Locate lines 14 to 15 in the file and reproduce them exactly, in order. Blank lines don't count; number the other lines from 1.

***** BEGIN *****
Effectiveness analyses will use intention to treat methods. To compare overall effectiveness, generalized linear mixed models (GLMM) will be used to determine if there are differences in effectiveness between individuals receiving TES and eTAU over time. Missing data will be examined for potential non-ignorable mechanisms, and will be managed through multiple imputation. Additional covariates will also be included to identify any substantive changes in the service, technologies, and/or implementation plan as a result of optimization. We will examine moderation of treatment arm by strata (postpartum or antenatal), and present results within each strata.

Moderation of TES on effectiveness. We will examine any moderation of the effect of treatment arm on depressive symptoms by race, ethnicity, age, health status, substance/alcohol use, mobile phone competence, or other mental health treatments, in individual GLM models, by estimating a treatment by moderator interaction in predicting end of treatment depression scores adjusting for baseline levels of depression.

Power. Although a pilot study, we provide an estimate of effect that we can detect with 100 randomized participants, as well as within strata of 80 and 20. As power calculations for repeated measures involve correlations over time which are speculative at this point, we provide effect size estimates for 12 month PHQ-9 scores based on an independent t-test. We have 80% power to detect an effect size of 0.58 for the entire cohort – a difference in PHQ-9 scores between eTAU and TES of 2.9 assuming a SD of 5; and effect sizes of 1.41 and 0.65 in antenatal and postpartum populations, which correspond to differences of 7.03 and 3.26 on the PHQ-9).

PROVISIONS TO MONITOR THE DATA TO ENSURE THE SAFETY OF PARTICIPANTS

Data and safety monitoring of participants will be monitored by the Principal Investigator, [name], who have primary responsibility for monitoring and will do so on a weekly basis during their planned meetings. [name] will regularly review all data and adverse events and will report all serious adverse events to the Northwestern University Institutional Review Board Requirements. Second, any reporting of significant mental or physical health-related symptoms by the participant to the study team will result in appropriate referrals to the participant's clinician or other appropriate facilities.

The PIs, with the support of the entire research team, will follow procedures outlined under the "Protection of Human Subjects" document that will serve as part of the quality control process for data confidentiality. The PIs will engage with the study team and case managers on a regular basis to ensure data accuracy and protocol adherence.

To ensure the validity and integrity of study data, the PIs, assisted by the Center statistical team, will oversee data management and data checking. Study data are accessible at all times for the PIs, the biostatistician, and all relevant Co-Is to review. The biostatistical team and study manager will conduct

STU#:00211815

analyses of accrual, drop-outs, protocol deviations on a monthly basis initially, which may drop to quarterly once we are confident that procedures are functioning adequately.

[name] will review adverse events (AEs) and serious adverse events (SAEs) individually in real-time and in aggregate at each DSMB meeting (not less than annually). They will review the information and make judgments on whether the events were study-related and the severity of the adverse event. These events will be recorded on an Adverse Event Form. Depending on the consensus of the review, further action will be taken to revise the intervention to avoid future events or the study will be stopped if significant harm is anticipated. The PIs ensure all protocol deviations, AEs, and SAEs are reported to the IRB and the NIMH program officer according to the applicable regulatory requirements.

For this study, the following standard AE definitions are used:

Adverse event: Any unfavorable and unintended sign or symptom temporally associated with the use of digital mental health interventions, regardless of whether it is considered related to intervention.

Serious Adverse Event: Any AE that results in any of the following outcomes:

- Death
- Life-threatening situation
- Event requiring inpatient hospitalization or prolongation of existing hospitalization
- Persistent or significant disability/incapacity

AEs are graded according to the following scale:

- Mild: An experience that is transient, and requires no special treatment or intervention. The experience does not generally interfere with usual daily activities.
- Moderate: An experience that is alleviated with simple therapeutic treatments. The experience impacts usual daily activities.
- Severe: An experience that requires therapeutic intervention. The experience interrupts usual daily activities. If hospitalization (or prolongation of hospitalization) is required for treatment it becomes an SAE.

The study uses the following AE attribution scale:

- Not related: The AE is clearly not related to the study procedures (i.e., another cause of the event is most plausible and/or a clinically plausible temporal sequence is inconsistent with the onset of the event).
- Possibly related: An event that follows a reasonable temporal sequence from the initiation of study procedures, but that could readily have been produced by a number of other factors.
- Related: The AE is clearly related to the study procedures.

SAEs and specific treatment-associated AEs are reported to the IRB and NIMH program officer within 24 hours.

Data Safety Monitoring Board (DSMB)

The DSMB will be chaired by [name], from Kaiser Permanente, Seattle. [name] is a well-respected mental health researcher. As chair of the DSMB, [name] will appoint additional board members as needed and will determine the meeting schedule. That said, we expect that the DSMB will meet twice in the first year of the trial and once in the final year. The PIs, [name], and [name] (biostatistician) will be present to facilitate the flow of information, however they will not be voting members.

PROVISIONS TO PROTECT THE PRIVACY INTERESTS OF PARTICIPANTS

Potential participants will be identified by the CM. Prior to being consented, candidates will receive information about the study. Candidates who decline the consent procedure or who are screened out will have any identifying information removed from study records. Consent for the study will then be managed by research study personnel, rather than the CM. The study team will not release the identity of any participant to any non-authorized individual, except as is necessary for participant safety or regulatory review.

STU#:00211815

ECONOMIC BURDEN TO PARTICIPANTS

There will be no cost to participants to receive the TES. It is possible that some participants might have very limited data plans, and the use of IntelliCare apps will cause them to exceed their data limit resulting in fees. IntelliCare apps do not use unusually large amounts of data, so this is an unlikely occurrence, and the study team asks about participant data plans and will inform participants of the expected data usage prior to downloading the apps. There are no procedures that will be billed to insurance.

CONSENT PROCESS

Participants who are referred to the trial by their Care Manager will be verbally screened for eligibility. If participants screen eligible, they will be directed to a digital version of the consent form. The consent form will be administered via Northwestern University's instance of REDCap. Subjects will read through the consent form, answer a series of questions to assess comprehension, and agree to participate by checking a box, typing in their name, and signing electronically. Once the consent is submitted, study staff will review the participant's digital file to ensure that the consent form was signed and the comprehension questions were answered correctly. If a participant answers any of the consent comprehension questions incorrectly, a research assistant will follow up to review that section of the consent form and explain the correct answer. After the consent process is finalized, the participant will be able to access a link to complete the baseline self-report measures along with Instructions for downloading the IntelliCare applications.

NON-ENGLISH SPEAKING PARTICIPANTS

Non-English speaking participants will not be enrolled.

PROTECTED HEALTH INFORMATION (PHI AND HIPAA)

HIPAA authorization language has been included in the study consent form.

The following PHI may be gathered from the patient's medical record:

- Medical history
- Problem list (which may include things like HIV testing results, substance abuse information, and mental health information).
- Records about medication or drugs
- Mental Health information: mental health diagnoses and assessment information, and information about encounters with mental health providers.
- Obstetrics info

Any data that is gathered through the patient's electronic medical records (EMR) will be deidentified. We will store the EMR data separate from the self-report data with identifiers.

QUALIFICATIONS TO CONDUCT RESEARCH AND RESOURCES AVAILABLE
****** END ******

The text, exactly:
- Death
- Life-threatening situation